Boosting Endocytosis Shows Promise for ALS Therapy, Study Finds

Boosting Endocytosis Shows Promise for ALS Therapy, Study Finds
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Impaired processing and buildup of protein aggregates associated with amyotrophic lateral sclerosis (ALS) are linked to a protein that regulates the uptake of substances into the cell, a process known as endocytosis, a study found.

Enhancing endocytosis may be an effective strategy to clear protein aggregates from within the cell and treat an underlying mechanism contributing to ALS development, the researchers said. 

The study, “Cdc48/VCP and Endocytosis Regulate TDP-43 and FUS Toxicity and Turnover,” was published in the journal Molecular and Cellular Biology.

There is growing recognition that clumps (aggregates) of proteins known to be associated with ALS, such as TDP-43 (TARDBP) and FUS, are linked to motor neuron degeneration. 

Under normal growth conditions, the recycling and clearance of TDP-43 within cells has been shown to depend on endocytosis — in which substances are brought into the cell from outside. Typically, accumulated substances within the cell are cleared by a different process, called autophagy

“If I were to pull a textbook off the shelf, it would say endocytosis is for things that are outside the cell, not inside, so it’s still pretty heretical,” co-author Ross Buchan, PhD, said in a press release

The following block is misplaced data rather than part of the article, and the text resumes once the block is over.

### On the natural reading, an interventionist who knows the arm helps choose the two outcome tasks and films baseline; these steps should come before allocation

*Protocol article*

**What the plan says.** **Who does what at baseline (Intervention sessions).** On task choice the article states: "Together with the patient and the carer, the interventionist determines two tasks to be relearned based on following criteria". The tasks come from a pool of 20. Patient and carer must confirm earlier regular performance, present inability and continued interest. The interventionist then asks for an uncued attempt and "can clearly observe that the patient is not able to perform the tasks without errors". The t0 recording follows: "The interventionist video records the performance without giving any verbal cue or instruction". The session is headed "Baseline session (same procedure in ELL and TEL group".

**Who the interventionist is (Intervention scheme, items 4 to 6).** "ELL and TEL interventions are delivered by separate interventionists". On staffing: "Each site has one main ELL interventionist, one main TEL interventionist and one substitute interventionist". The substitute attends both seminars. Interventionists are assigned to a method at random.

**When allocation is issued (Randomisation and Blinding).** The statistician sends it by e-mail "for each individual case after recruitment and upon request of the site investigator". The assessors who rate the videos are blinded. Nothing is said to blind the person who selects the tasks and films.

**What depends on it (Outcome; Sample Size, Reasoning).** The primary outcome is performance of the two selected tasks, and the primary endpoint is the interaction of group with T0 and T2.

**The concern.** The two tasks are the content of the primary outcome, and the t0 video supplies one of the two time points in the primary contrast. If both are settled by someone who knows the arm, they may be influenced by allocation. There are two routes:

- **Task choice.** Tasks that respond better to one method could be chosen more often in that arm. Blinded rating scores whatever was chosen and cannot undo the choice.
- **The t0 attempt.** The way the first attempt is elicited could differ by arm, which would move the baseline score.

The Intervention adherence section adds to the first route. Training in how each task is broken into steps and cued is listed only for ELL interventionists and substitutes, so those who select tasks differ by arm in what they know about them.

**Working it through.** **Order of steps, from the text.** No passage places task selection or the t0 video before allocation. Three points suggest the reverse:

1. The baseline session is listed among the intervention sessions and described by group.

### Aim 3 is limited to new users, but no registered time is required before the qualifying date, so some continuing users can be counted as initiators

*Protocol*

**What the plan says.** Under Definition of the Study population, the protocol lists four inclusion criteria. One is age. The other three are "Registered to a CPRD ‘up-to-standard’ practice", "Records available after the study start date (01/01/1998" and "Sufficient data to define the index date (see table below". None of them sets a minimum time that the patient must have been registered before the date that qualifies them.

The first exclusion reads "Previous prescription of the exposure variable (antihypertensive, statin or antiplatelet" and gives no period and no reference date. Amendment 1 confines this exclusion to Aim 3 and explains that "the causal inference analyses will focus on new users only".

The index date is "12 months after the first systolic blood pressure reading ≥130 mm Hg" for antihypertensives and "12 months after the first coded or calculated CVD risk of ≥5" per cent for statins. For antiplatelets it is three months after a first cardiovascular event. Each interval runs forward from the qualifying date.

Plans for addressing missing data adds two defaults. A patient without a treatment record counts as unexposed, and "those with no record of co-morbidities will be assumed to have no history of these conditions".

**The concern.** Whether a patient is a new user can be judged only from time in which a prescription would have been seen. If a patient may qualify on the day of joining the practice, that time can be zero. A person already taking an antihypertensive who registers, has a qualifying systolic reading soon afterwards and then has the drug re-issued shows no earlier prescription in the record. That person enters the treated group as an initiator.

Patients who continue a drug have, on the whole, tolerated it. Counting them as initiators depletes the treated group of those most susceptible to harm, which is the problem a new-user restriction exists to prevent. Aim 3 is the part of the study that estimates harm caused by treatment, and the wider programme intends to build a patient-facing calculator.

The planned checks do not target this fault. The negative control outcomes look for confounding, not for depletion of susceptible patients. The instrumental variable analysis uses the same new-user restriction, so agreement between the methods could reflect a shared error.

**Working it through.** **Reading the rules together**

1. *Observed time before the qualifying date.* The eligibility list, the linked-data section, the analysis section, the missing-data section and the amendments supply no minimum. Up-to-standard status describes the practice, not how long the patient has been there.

In fact, evidence suggests that defects in endocytosis lead to TDP-43 protein aggregation and toxicity, including motor neuron dysfunction, while enhancement of the process suppresses aggregation. In human cells, the production of aggregation-prone forms of TDP-43 led to endocytosis impairment.

Preventing the buildup of these aggregates or enhancing their clearance may be a potential therapeutic strategy to treat ALS. 

To get a better understanding of the processes that govern endocytosis, Buchan and colleagues at the University of Arizona investigated the link between a known protein regulator of endocytosis called valosin-containing protein (VCP) and protein aggregation.

VCP is mutated in a small fraction of ALS patients, and its abnormal function has been associated with TDP-43 aggregates building up in disease-affected cells, such as neurons in the brain. 

The team conducted the analysis using yeast cells, as many of their basic cellular functions are the same as in humans, and they are easy to genetically manipulate. In yeast cells, the protein equivalent of VCP is called Cdc48. 

The researchers found that Cdc48 was in the same location within the cell as TDP-43, and further tests showed they directly interacted with each other. 

To test how Cdc48 affects TDP-43 recycling, the scientists used a Cdc48 mutant yeast strain. In cells with impaired Cdc48 function, TDP-43 recycling rates were significantly lower, as were the growth rates of the cells themselves, suggesting toxic effects.